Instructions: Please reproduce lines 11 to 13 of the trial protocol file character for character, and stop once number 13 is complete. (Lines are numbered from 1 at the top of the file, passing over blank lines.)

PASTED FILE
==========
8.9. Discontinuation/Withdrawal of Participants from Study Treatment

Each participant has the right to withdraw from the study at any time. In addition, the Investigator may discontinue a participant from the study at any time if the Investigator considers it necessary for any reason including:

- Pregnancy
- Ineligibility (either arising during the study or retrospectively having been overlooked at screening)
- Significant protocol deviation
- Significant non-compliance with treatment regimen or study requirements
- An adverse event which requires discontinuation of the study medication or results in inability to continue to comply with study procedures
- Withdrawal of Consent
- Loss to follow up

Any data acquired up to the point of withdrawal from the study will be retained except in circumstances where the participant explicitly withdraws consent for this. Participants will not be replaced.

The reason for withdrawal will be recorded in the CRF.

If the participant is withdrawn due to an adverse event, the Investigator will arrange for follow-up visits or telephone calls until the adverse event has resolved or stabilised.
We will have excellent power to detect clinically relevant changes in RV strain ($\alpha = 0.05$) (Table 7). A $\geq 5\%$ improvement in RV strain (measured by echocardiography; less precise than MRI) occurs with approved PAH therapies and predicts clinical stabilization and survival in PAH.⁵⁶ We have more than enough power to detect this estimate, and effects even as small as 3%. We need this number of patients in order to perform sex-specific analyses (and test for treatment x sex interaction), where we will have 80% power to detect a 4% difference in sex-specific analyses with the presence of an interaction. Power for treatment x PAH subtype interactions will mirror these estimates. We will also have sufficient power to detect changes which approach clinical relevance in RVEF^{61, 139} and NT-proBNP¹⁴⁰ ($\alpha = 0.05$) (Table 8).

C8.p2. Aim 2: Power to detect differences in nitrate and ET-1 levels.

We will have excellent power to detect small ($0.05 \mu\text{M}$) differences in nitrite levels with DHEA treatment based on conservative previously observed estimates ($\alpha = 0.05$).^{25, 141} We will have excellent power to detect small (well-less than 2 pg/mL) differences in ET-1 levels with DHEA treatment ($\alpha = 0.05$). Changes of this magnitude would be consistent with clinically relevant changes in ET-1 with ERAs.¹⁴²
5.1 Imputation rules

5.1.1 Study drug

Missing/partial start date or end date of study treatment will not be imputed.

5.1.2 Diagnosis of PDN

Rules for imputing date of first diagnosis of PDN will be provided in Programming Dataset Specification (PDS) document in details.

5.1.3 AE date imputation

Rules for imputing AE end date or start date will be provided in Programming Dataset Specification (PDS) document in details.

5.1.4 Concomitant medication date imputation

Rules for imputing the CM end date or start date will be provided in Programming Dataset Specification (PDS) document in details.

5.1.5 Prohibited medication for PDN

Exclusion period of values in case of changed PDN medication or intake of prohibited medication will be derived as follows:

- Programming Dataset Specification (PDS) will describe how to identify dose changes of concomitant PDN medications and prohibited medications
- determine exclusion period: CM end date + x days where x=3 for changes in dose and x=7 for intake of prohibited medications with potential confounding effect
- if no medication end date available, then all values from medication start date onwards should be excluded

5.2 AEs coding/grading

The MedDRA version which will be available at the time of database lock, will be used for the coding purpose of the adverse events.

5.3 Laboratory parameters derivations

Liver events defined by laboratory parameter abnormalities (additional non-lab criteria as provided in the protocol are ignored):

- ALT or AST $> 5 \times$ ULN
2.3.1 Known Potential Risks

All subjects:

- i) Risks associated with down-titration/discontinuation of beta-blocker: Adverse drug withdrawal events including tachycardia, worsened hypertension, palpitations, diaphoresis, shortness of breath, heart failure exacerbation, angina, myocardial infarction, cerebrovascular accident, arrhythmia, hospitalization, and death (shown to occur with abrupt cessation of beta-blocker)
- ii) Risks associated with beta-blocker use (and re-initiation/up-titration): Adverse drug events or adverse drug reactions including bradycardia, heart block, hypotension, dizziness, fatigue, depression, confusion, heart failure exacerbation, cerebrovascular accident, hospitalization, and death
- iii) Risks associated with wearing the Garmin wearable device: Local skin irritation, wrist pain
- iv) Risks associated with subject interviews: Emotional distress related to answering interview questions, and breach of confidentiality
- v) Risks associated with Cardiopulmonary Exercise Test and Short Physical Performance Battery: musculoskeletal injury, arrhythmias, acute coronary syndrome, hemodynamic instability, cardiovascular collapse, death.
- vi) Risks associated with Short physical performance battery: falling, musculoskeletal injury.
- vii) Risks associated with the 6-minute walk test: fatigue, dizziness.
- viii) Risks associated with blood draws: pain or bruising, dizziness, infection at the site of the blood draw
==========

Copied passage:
The reason for withdrawal will be recorded in the CRF.

If the participant is withdrawn due to an adverse event, the Investigator will arrange for follow-up visits or telephone calls until the adverse event has resolved or stabilised.
We will have excellent power to detect clinically relevant changes in RV strain ($\alpha = 0.05$) (Table 7). A $\geq 5\%$ improvement in RV strain (measured by echocardiography; less precise than MRI) occurs with approved PAH therapies and predicts clinical stabilization and survival in PAH.⁵⁶ We have more than enough power to detect this estimate, and effects even as small as 3%. We need this number of patients in order to perform sex-specific analyses (and test for treatment x sex interaction), where we will have 80% power to detect a 4% difference in sex-specific analyses with the presence of an interaction. Power for treatment x PAH subtype interactions will mirror these estimates. We will also have sufficient power to detect changes which approach clinical relevance in RVEF^{61, 139} and NT-proBNP¹⁴⁰ ($\alpha = 0.05$) (Table 8).